Mr. President, I would like to speak for a moment about a pending nomination that is not necessarily the topic of dinner table conversations around the country, but is nonetheless very important in all our daily lives. I am speaking of the Chairman of the Federal Communications Commission, the FCC.
Wireless phones, cable, and satellite television, Internet services, and local television and radio are a part of everyone's daily lives in one way or another. And while we may all have a customer service issue from time to time, for the most part these industries and the products they offer are a showcase of the freedom and innovation that has made America the most dynamic economy and society in the world's history.
We have seen these innovations in dramatic ways in recent days with Twitter reporting, YouTube videos, and mobile updates from the streets of Iran. Of course, the most important element of this new technology is that it gives an unprecedented power to individuals to speak about and share their personal experiences--everyone is empowered and the individual controls the message.
This is very important as it changes the media paradigm we have known for a generation. We often hear the terms ``old'' and ``new'' media. It is more accurate to say ``centralized'' and ``personalized'' media. Not long ago, the average American had access to only a handful of radio and television programming, a local newspaper, no Internet, no mobile telephone service, no texting, and certainly no mobile broadband. In other words, the average person had far less access to information than today, and from far more centralized sources.
The changing communications landscape calls for a knowledgeable and forward-looking FCC; not one looking to regulatory structures of the past that will hamstring future growth and innovation. The President has nominated Julius Genachowski to be Chairman of the FCC. While I believe he is very knowledgeable about today's communications landscape, I am afraid he may have tendencies to direct the development of our private communications industries, particularly broadcast media, with an eye towards the past.
Many of my colleagues have chosen to give Mr. Genachowski the benefit of the doubt, and are supporting his nomination. I believe he has enough votes to be confirmed as FCC Chairman. While I remain concerned that Mr. Genachowski will take us backward, towards more government control of media, more government interference in commerce, and, unfortunately, more government control of media content--I will not prevent his nomination from proceeding.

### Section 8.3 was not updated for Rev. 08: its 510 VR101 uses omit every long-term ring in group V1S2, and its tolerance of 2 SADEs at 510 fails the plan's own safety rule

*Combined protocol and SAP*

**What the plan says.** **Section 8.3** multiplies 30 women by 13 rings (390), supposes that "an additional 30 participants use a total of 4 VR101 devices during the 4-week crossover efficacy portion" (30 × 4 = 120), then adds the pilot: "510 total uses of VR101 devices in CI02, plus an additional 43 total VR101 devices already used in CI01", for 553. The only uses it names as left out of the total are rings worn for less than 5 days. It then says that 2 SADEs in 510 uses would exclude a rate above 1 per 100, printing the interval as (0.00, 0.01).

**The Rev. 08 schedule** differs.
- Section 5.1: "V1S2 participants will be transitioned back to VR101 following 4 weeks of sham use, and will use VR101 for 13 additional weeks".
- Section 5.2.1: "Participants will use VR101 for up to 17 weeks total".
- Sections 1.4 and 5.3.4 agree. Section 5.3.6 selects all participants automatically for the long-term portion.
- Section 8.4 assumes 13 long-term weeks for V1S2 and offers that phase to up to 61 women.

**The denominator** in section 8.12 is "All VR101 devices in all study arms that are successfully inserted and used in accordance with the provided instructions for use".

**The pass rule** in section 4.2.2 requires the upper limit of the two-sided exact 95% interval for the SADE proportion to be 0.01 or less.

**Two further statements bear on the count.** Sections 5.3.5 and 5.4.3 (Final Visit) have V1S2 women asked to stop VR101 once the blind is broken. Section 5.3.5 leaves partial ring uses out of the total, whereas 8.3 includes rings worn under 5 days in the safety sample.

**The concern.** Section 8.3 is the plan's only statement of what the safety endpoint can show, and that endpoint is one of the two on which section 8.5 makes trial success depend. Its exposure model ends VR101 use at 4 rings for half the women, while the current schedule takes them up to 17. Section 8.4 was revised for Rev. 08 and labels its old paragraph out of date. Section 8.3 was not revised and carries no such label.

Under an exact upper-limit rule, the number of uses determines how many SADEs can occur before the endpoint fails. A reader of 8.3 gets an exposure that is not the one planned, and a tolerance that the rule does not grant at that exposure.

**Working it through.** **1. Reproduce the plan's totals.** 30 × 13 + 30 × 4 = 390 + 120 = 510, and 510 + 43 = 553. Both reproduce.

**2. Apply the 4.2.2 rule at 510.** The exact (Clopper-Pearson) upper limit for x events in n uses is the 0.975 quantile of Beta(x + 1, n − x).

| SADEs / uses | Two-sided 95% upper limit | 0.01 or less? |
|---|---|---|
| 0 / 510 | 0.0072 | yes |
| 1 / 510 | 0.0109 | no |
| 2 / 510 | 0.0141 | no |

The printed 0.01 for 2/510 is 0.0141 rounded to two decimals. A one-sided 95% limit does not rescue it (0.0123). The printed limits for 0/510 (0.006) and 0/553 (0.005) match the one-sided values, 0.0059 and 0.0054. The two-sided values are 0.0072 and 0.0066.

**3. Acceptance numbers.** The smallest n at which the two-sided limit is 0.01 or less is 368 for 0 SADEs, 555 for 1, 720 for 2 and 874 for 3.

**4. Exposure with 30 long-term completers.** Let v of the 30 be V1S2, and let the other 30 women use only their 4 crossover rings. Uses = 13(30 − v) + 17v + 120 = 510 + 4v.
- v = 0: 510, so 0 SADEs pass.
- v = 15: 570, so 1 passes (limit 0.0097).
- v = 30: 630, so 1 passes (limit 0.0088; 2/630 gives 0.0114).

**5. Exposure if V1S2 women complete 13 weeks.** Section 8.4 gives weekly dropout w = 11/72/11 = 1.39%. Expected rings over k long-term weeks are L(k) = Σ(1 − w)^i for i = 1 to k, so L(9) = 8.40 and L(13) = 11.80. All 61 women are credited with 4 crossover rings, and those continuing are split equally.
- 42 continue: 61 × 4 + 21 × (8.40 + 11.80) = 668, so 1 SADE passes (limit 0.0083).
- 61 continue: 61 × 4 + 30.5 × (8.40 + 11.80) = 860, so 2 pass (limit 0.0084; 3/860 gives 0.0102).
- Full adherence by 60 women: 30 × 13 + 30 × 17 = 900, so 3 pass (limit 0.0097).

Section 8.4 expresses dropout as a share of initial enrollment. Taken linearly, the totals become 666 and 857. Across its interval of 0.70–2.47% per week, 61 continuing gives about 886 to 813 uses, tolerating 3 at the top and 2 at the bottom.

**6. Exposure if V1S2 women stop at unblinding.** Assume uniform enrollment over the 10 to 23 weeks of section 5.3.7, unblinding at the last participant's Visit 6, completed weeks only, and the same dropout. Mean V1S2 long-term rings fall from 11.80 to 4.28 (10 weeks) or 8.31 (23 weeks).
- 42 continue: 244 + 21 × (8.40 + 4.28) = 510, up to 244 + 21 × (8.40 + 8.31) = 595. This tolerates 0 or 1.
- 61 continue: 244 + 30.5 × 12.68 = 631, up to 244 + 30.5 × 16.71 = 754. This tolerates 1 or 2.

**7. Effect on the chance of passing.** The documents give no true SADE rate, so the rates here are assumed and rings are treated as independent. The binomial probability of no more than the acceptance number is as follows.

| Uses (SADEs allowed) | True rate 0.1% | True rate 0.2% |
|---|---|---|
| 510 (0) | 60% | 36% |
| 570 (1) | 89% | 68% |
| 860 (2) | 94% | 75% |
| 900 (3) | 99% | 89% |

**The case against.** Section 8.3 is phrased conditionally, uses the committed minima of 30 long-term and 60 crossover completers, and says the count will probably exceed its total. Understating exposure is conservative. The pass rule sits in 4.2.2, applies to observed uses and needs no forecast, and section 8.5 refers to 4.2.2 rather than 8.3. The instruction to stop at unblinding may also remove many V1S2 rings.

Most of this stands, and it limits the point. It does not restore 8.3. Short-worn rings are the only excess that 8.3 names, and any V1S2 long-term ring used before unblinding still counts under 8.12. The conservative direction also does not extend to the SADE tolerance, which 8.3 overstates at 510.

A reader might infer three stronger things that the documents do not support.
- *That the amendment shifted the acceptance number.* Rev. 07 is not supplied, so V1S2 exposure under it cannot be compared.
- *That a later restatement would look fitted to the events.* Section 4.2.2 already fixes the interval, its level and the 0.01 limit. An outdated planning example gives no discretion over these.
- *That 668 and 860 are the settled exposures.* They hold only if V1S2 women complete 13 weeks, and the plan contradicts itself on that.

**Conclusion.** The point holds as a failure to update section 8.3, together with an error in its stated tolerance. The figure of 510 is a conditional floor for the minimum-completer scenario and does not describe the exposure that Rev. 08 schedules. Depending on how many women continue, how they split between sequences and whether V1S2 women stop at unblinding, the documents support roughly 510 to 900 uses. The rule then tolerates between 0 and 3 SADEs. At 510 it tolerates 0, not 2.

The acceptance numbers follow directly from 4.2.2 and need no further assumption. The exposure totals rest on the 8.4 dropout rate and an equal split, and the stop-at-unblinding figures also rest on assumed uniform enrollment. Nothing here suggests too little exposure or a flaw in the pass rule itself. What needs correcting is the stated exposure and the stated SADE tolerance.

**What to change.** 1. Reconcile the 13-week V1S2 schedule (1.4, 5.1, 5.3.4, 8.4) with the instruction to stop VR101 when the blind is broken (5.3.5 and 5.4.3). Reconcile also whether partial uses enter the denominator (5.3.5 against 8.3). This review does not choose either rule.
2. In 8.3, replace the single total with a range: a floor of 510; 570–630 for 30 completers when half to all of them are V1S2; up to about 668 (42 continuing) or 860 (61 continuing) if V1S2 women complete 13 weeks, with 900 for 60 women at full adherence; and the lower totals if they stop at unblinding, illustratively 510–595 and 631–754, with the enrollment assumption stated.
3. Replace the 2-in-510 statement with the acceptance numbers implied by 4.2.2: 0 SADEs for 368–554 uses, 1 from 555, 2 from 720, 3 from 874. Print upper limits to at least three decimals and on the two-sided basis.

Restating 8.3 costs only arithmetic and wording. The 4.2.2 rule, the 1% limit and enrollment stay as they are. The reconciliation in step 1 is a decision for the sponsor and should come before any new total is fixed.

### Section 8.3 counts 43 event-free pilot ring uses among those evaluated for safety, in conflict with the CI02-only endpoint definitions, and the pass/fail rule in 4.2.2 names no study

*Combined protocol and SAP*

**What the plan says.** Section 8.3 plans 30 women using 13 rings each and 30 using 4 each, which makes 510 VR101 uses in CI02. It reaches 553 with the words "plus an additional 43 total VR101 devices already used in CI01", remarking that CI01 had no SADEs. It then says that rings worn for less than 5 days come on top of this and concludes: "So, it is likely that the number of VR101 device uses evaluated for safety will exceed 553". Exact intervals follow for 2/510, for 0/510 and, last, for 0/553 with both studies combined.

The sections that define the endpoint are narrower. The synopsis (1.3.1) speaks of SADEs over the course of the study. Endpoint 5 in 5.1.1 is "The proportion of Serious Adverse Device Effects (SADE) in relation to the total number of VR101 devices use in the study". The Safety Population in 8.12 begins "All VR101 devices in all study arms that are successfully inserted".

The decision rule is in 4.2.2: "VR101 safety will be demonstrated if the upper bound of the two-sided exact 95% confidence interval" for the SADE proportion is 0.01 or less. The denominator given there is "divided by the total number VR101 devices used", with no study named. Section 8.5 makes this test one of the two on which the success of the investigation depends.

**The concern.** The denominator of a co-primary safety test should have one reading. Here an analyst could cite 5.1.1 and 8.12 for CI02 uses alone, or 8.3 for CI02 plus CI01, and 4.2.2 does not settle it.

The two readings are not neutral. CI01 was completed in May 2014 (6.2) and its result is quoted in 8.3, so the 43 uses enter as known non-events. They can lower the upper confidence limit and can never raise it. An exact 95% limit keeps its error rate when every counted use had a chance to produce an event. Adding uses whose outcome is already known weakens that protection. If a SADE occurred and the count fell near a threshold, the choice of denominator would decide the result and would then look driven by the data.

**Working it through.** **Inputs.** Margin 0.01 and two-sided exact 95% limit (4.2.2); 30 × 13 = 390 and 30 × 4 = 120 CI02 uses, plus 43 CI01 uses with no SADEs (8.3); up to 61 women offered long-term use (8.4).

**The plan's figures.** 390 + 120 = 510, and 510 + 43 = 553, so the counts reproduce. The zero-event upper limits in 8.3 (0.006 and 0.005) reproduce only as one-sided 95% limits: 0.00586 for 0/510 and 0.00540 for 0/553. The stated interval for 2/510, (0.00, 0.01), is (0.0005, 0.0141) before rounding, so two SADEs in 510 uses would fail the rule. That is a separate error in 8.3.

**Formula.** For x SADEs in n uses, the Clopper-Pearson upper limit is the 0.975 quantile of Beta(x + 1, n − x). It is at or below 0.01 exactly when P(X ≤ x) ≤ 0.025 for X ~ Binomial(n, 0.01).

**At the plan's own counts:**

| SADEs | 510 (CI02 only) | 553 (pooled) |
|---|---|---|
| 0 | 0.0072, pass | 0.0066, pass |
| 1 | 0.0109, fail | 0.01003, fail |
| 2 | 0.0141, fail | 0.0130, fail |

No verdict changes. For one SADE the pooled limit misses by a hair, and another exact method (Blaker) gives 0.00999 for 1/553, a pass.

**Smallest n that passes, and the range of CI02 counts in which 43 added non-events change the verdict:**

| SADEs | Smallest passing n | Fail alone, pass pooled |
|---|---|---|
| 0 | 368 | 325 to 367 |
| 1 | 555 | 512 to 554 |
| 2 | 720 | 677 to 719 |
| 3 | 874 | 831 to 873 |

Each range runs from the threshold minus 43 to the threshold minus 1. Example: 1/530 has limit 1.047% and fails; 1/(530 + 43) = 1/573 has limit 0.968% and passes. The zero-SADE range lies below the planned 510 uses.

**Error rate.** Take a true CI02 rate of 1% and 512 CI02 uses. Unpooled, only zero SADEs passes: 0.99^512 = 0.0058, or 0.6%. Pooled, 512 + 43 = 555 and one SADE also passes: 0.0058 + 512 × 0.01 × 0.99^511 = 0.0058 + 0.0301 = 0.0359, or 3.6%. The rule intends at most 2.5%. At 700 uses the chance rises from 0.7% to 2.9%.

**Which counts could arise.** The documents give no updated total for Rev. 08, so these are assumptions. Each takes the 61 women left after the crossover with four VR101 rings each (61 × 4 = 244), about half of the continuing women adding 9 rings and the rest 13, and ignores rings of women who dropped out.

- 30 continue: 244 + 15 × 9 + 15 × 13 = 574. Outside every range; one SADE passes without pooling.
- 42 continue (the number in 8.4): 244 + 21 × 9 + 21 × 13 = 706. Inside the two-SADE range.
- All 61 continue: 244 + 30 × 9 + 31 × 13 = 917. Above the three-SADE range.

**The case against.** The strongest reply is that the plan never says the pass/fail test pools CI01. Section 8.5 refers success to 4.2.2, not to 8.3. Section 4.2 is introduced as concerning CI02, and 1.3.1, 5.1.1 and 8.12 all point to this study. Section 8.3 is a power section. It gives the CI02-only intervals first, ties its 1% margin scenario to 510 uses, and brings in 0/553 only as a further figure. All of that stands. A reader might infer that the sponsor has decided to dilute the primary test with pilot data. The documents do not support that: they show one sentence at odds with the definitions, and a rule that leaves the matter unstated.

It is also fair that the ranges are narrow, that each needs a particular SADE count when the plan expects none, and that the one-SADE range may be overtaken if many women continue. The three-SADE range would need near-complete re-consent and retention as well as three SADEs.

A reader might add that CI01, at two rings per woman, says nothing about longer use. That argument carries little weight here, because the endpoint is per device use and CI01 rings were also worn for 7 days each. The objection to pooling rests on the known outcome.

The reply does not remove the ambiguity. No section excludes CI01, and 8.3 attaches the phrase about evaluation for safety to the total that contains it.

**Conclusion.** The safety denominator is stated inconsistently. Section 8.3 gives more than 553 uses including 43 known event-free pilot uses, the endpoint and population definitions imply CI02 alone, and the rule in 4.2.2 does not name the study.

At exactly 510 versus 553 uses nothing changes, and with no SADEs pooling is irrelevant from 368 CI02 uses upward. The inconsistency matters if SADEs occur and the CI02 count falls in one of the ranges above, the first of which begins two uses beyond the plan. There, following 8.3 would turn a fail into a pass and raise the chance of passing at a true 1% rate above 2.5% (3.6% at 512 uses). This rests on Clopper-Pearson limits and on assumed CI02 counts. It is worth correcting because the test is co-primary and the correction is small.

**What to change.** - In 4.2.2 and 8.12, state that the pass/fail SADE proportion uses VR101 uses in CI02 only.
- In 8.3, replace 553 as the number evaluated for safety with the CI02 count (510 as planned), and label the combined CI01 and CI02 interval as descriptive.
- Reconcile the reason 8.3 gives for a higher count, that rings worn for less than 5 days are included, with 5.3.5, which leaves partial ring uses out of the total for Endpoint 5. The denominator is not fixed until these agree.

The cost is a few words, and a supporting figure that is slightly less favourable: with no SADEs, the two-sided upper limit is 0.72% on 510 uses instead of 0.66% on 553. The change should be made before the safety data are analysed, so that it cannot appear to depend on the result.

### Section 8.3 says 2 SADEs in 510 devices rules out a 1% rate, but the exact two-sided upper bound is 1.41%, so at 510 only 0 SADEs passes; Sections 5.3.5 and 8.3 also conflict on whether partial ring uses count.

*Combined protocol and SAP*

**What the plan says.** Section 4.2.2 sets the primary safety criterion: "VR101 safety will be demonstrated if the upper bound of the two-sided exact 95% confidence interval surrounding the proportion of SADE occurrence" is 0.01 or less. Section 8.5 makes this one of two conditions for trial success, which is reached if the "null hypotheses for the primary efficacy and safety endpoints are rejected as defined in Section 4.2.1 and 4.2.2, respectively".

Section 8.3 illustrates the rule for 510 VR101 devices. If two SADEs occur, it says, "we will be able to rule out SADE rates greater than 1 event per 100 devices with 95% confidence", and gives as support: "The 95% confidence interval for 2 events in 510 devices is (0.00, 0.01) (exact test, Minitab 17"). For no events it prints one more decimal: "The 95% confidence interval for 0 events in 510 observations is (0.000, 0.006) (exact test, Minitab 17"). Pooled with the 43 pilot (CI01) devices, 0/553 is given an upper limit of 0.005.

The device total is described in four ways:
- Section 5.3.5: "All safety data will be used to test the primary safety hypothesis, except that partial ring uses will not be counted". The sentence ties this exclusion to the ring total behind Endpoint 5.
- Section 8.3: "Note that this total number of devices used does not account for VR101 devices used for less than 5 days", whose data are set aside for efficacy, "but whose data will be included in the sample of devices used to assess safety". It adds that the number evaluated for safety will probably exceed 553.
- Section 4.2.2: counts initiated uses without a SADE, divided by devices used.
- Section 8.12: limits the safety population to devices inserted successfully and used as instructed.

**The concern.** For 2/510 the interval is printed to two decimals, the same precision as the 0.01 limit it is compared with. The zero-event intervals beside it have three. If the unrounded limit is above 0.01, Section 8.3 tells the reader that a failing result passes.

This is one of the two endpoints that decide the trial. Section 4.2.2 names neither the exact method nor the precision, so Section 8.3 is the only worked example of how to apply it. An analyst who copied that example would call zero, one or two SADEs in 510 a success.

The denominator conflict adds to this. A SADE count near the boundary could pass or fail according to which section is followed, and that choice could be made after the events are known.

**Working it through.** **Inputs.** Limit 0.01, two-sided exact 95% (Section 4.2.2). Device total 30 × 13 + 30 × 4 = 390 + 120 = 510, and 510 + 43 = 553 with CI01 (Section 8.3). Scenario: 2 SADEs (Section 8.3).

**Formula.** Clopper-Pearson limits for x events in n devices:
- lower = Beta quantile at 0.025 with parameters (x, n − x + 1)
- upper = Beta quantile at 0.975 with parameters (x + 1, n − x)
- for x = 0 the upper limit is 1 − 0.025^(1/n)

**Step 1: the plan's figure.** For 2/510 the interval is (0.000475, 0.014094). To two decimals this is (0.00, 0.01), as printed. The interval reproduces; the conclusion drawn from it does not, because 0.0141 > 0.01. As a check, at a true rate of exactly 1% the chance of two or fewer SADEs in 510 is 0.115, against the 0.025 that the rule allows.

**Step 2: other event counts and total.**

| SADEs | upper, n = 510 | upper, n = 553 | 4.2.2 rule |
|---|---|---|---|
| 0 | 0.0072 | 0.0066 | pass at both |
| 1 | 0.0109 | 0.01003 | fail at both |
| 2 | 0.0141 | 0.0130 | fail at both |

I will, however, be vigilant in the weeks and months ahead and will fight any effort that even appears to have the effect of limiting or mandating political speech on the airwaves. Mr. Genachowski has said that, under his guidance, any rules that the Commission considers would be through ``processes that are open, transparent, fair, and driven by facts about the industry and the marketplace.'' I hope this is true and promise to hold him to his commitments.
Mr. President, I rise today to support the confirmation of Robert S. Litt to be the second general counsel of the Office of the Director of National Intelligence. I also rise in support of the confirmation of Stephen W. Preston as general counsel of the Central Intelligence Agency, to fill the vacancy in that office that has existed since 2004. President Obama's decision to place these distinguished lawyers at the helms of these vitally important legal offices is an essential step in ensuring that the intelligence community operates within the rule of law.
On June 11, the Select Committee on Intelligence, which I am privileged to chair, favorably reported the nominations by a bipartisan 14-1 vote. The committee's support of the nominees is based on an extensive public record. We questioned them at an open hearing on May 21. That day we also placed on our website their responses to our questionnaire for presidential nominees and to additional prehearing questions about the offices for which they have been nominated.
On June 5, we placed on our website their responses to a further, extensive round of posthearing questions. We also examined financial information that is available to the public through the Office of Government Ethics and confidential communications to the committee from the nominees that supplement their public answers about how they will approach potential conflicts relating to their private law practices.